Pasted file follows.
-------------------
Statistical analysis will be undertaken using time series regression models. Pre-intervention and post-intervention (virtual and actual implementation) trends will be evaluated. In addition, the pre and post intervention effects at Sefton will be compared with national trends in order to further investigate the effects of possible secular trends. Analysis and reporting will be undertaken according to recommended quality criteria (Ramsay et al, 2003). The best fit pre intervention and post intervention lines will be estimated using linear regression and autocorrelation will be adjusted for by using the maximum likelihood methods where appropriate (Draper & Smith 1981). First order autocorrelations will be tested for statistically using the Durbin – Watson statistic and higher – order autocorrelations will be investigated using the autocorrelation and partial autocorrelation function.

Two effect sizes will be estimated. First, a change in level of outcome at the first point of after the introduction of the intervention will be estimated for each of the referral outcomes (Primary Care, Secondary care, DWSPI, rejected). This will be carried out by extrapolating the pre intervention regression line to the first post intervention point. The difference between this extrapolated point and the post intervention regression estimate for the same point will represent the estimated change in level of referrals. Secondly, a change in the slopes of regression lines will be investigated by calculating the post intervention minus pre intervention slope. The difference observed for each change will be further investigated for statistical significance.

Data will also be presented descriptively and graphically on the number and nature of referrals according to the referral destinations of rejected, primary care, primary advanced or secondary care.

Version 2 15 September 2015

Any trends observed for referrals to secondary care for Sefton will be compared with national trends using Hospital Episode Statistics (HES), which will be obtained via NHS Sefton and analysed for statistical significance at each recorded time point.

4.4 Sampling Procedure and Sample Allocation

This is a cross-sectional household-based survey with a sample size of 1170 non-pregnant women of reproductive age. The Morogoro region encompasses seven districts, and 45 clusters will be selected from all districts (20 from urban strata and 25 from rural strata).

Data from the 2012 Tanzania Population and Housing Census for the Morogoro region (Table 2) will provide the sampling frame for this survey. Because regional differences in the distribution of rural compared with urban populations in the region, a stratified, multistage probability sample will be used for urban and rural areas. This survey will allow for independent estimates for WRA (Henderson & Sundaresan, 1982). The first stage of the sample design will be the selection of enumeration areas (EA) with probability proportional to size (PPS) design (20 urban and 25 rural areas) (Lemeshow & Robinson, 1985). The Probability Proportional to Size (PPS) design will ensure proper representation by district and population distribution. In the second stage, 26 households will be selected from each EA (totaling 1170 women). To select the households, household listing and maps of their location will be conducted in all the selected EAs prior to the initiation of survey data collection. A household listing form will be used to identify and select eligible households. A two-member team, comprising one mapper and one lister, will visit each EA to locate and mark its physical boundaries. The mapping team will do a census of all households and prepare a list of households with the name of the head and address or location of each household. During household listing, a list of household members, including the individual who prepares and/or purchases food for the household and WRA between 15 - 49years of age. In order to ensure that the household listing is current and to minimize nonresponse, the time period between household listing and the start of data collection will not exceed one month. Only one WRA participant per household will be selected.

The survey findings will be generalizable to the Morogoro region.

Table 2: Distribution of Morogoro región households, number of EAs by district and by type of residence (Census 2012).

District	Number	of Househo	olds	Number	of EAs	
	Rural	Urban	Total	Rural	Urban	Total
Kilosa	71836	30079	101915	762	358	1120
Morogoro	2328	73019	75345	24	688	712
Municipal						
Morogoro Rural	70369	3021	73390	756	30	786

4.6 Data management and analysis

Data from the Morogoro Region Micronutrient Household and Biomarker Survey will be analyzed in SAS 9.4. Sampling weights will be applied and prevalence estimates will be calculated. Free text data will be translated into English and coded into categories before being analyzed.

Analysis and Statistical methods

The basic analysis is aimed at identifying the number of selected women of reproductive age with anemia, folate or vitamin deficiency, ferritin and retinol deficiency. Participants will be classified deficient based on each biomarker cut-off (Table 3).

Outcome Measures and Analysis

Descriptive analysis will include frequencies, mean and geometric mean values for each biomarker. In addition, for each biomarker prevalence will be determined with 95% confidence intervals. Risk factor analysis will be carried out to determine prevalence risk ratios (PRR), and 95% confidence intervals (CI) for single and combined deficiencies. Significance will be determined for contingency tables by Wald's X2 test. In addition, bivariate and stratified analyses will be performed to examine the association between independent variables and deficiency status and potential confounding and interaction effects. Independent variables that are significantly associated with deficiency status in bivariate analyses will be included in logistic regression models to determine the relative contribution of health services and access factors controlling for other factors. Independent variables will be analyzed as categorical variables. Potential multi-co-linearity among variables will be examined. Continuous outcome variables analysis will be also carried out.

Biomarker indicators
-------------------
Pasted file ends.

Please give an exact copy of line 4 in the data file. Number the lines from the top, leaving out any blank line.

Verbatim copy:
Version 2 15 September 2015